Secretary of State Corey Stapleton said Wednesday he will appeal to the state Supreme Court a Helena District Court judge's order to remove the Montana Green Party's candidates from the ballot this fall.
In a court order Monday, Judge James Reynolds invalidated enough petition signatures to disqualify the party, citing reasons such as petitions signed incorrectly, petition entries without a date, petition affidavits turned in by someone other than who collected them, and other issues.
The order came after a lawsuit filed by the Montana Democratic Party. The suit was also brought by James Larson, former chairman of the party; Donald Judge, former executive secretary of the Montana AFL-CIO; and Jean Price, a former state legislator. It was filed against Stapleton, whose office approves parties for the ballot, and the Montana Green Party.
Earlier this year, on the last day possible, the Montana Green Party qualified to run candidates in this year's midterms by submitting enough signatures gathered by people around the state. A handful of Green Party candidates filed, including two seeking to oust Democratic U.S. Sen. Jon Tester, who is running for his third term. One Green Party candidate is a longtime party member and advanced past the primary, the other had previously been on the state Republican Party's payroll.
A Green Party candidate could have potentially pulled more liberal votes away from Tester, whose race against Republican state Auditor Matt Rosendale is expected to be close.
Stapleton said he decided to appeal after reading through the order and seeing reaction on social media. Stapleton said he felt the order "distorted key facts of the case" and that the issue is more politically driven than about political parties accessing the ballot.
"This has never been a legal case, it's always been a political case," Stapleton said.
Stapleton earlier this week stood by the work done by elections officials around the state to validate signatures, and Wednesday criticized Reynolds' order.
"Probably most important is (the order) ignored Montana's long-established practice of inclusion in our democracy," Stapleton said. "That's what made me realize since I'm defending Montana. I'm going to ask the Supreme Court to overrule.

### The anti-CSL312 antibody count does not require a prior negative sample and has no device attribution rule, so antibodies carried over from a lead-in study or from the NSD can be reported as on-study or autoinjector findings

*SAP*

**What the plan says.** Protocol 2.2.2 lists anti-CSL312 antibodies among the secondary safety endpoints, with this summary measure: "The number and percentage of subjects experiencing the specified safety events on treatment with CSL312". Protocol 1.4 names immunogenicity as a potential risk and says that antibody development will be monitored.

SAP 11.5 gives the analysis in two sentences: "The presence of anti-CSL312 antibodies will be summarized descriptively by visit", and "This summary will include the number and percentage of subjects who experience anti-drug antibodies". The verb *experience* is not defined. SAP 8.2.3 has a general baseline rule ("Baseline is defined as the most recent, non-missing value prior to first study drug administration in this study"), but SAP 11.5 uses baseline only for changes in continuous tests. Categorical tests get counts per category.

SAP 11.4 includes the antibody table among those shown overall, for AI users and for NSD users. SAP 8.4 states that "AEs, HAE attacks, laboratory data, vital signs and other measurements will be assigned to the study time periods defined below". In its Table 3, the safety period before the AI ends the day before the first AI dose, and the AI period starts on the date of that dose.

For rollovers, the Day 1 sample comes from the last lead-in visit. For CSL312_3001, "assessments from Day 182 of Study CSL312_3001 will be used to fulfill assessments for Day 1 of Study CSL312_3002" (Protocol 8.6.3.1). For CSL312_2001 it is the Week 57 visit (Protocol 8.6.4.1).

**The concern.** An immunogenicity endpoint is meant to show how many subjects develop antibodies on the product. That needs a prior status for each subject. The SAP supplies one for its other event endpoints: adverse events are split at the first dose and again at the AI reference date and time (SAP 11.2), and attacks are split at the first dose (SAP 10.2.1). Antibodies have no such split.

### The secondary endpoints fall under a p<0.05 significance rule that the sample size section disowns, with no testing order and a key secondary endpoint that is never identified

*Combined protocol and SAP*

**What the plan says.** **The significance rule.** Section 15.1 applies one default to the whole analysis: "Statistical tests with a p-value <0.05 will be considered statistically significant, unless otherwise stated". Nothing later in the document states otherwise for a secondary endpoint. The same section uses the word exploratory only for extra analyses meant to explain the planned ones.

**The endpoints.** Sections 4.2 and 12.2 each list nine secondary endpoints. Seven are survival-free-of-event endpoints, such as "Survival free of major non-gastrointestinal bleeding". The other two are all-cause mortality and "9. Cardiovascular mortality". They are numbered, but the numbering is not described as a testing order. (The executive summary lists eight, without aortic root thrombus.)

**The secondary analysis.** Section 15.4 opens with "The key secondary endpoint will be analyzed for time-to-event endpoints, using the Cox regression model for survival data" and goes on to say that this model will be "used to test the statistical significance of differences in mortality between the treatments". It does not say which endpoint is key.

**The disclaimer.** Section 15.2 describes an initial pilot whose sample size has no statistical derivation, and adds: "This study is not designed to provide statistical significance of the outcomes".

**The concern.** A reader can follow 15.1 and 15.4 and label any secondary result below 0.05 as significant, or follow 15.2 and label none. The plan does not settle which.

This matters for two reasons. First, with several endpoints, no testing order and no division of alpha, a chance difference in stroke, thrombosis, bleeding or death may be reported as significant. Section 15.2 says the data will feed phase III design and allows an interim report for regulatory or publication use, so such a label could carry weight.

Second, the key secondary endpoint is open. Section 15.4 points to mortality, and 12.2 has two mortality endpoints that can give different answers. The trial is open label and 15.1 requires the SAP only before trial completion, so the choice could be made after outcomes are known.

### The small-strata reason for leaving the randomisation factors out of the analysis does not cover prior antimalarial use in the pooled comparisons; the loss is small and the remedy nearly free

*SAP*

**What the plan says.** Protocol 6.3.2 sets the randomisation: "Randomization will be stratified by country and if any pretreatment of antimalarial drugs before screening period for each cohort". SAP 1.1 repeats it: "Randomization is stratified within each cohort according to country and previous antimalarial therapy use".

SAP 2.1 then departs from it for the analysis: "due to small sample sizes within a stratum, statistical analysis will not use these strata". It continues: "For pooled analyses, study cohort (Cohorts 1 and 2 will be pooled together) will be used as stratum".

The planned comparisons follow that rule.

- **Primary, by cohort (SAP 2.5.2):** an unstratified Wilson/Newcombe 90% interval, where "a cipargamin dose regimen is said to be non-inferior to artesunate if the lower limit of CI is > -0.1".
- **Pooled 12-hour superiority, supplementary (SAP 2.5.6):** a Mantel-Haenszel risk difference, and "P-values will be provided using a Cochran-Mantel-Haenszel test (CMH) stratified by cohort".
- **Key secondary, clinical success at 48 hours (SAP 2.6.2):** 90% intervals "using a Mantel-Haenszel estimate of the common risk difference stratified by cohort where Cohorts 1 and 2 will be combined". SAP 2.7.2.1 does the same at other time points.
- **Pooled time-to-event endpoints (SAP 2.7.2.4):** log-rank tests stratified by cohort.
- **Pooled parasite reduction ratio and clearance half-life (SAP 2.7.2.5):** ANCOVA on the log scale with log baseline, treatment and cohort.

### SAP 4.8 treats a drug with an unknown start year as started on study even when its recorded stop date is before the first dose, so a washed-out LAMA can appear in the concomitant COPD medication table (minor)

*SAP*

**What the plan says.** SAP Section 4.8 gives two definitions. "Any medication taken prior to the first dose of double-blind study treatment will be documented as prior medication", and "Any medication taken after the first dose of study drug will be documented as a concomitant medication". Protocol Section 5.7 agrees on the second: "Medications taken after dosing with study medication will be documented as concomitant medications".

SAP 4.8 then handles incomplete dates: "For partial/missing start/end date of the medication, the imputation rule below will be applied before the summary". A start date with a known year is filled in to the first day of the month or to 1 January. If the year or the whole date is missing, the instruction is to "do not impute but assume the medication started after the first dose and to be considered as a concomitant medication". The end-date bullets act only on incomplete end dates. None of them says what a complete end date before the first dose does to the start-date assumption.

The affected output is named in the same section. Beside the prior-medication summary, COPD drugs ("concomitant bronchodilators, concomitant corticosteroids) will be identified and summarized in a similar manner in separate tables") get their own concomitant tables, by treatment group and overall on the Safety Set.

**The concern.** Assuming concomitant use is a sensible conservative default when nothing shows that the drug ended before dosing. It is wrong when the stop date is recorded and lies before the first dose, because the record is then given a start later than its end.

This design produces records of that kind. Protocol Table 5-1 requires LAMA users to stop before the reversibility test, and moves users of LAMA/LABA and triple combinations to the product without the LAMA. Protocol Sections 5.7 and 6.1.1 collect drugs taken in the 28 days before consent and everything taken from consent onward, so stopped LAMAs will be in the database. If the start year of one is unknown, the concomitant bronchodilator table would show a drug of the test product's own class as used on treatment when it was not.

"We err on the side of inclusion. We err on that side whether it's (voter) ID, whether it's on signatures. Basically the judge has taken a technical stand that if you're a mom with a baby on your hip outside a supermarket trying to sign a clipboard, and it's not cursive like he thought it should be, then he literally threw that out."
In his order, Reynolds cited instructions on the petition saying each person is "required to sign the person's name and list the person's address or telephone number in substantially the same manner as on the person's voter registration card or the signature will not be counted."
Reynolds then wrote: "These printed petition 'signatures' clearly are not substantially similar to and do not match the signatures in the voter registration records. These signatures should be invalidated."
The Montana Democratic Party praised the order Monday, saying "protecting the integrity of Montana’s elections is of the utmost importance, which is why we’re pleased with today’s ruling.”
Montana Green Party coordinator Danielle Breck was not immediately available for comment Wednesday.
The lawsuit was one of two moves by Montana Democrats questioning how the Green Party qualified for the ballot. A complaint filed with the state Commissioner of Political Practices argues that an out-of-state political consulting firm was involved in gathering signatures to certify the Green Party for the ballot, but that activity was not reported to the commissioner as required by state campaign finance laws.
That complaint claims at least two out-of-state residents with ties to the firm, Advanced Micro Targeting, helped gather signatures.
The Montana Green Party has not reported any paid signature-gathering efforts. The commissioner is in the process of investigating that complaint.